Moreover, focusing on economic development without corresponding environmental restrictions could potentially aggravate environmental degradation worsening the quality of life of the population. As an example, we would particularly stress health problem that can drastically reduce GDP. The link between environment, health, and GDP is potentially strong in the absence of environmental regulation and in the presence of “basic” threats such as car emissions, for example, that most directly affect the population.

4. How important is the coordination of environmental policies across South Mediterranean countries and why ? What direct and indirect benefits ?

Our research urges for the policy harmonisation across trading countries. We see this strategy as a first-best or a “win-win” option that allows the actors to coordinate their environmental efforts without implicating any disproportional burden to any of them.

Otherwise, the countries who focus more on the environmental regulation could be demotivated by the return effect of international trade. Thus, the country who opts for more severe environmental taxation wins from trade integration with the country who introduces GPP or lower taxation. In the literature this phenomena corresponds to a “pollution haven effect” by which trade integration makes polluting industries move from countries with more severe to countries with less severe environmental regulation, while not necessarily leading to the reduction of global environmental degradation. If all countries opt for the GPP policy, the more environmentally virtuous country whose government spends more on green goods faces purchasing power decline while the less environmentally virtuous country whose government is less generous in environmental spendings gains. In our research we call this result a “paradox of virtue”.

Last but not the least is the argument of trade and environment complementarity. When environmental policies are identical both in their type and stringency, trade integration leaves the environmental degradation level unchanged but incurs an increase in purchasing power across trading countries.

Consequently, on the side of direct benefits of policy harmonisation we would mention environmental degradation decline and the equality of the policy burden. Talking about the indirect effect, we definitely stress the positive effects of the regulation to the business traditions as well as consumer preferences. Even more, harmonised policy implies the harmonisation of eco-standards across countries that simplifies the cross-country cooperation, joint ventures development, and public control.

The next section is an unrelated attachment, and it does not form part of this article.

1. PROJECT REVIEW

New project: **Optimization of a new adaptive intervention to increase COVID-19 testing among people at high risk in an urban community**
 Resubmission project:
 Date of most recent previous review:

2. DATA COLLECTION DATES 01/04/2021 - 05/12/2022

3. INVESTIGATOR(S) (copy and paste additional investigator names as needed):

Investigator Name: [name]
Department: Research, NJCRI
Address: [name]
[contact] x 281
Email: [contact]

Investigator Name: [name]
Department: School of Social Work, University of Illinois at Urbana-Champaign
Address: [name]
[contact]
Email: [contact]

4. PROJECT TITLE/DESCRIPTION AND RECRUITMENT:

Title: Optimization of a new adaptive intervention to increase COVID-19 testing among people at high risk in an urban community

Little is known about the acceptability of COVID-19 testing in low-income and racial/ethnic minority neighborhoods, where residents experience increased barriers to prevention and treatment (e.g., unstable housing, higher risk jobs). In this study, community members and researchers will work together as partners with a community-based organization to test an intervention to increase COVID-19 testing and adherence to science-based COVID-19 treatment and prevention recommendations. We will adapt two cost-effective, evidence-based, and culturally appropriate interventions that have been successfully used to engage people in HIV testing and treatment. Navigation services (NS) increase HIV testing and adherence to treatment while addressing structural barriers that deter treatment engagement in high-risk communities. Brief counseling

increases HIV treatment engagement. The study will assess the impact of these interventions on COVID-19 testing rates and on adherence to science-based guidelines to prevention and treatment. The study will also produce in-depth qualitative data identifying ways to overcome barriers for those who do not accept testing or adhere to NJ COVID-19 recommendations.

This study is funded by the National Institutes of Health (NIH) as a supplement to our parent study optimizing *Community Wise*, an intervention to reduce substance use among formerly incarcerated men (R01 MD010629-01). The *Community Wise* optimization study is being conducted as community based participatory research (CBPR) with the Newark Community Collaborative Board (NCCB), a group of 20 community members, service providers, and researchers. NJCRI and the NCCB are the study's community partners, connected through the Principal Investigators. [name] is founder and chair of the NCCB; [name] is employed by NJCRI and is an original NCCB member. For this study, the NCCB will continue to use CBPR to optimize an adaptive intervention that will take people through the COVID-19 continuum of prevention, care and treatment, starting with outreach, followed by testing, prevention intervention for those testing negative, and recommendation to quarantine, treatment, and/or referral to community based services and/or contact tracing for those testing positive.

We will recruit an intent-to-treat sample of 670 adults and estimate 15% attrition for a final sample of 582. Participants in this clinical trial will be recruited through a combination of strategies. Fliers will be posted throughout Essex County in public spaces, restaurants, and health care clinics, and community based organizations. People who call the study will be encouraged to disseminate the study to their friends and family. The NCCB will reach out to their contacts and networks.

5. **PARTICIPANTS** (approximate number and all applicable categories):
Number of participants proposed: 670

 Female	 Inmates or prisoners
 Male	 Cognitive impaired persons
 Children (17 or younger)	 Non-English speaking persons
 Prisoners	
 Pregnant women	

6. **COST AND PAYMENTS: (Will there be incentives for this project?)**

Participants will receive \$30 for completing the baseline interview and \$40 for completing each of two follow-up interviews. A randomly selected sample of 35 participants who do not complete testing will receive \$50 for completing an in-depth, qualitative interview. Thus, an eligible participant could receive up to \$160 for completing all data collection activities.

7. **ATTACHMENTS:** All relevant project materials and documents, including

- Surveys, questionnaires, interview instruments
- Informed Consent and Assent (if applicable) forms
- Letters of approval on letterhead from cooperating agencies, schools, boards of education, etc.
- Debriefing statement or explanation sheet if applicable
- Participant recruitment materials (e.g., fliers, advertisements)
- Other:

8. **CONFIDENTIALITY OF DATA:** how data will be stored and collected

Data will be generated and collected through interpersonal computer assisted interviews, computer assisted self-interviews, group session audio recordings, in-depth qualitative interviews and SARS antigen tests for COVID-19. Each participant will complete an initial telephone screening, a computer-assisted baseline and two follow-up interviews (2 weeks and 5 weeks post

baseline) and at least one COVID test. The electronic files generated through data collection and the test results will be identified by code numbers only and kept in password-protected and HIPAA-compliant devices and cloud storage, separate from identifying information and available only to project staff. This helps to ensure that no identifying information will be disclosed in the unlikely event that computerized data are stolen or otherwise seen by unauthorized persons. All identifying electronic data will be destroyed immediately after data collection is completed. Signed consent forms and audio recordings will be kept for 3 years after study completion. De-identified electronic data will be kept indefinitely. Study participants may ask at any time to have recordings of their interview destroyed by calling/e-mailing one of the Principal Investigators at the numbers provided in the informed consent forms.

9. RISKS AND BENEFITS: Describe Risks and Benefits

5. How can collaborating with the EU, within the framework of EuroMed cooperation, provide answers to environmental concerns ?

The EU is known for its well-developed system of environmental regulation that can be seen as one of the examples to spread to the South-Med countries. Both the public and the private institutions of the EU contribute to the system of eco-labelling and eco-certification, influencing the choice made by consumers and enterprises. Thus, Germany and Austria are the pioneers of GPP programmes. Since 2008 the European Commission has developed more than 20 common GPP criteria covering a wide range of sectors.

The EU has also proposed criteria of two different types, core and comprehensive. Core criteria address the key ecological impacts and are easy to get verified while comprehensive criteria are stricter and more complex requiring additional verification efforts. The variety of criteria guarantees the flexibility of the GPP strategy that can be tailored to the needs of a particular industry and country.

6. Are there other frameworks of cooperation (regional, bilateral) that can benefit the South ?

We particularly stress coordinated GPP as a form of cross-country environmental support. Our research shows that GPP can be related to the environmental support across countries when one can be a donor, and another one – a recipient. A country that has higher financial and institutional capacity to develop GPP can increase its green public spending allowing a country that has lower financial and institutional capacity to develop GPP to benefit from the green demand of the partner country. Donors are in the position to set the standards and quality control that allows to diminish or even avoid greenwashing and, at the same time, propagate the corresponding ecological standards to the recipient. By getting accepted, the environmental criteria system could uniform the rules for companies in all participating countries facilitating their access to the markets and diminish the environmental degradation. This approach could be considered for the collaboration of EU and MENA countries in order to strengthen the environmental policies in the latter and establish a first step towards the harmonisation of green policy approaches.

7. What is your top-recommendation for South Med officials ?

First of all, we recommend the wide implementation of GPP as an efficient approach to environmental policy design. Despite being a voluntary tool, it can motivate firms to opt for green technologies even when the only incentive is originated from the government. The effect can be amplified by taking into account the consumers eco-biased demand that, in its turn, can be boosted by the corresponding public policy. At the same time, GPP is not risk-free: the absence of public monitoring can diminish the positive effect of the policy approach allowing firms to greenwash, or cheat on the environmental quality of their products. Accordingly, a corresponding monitoring policy is required.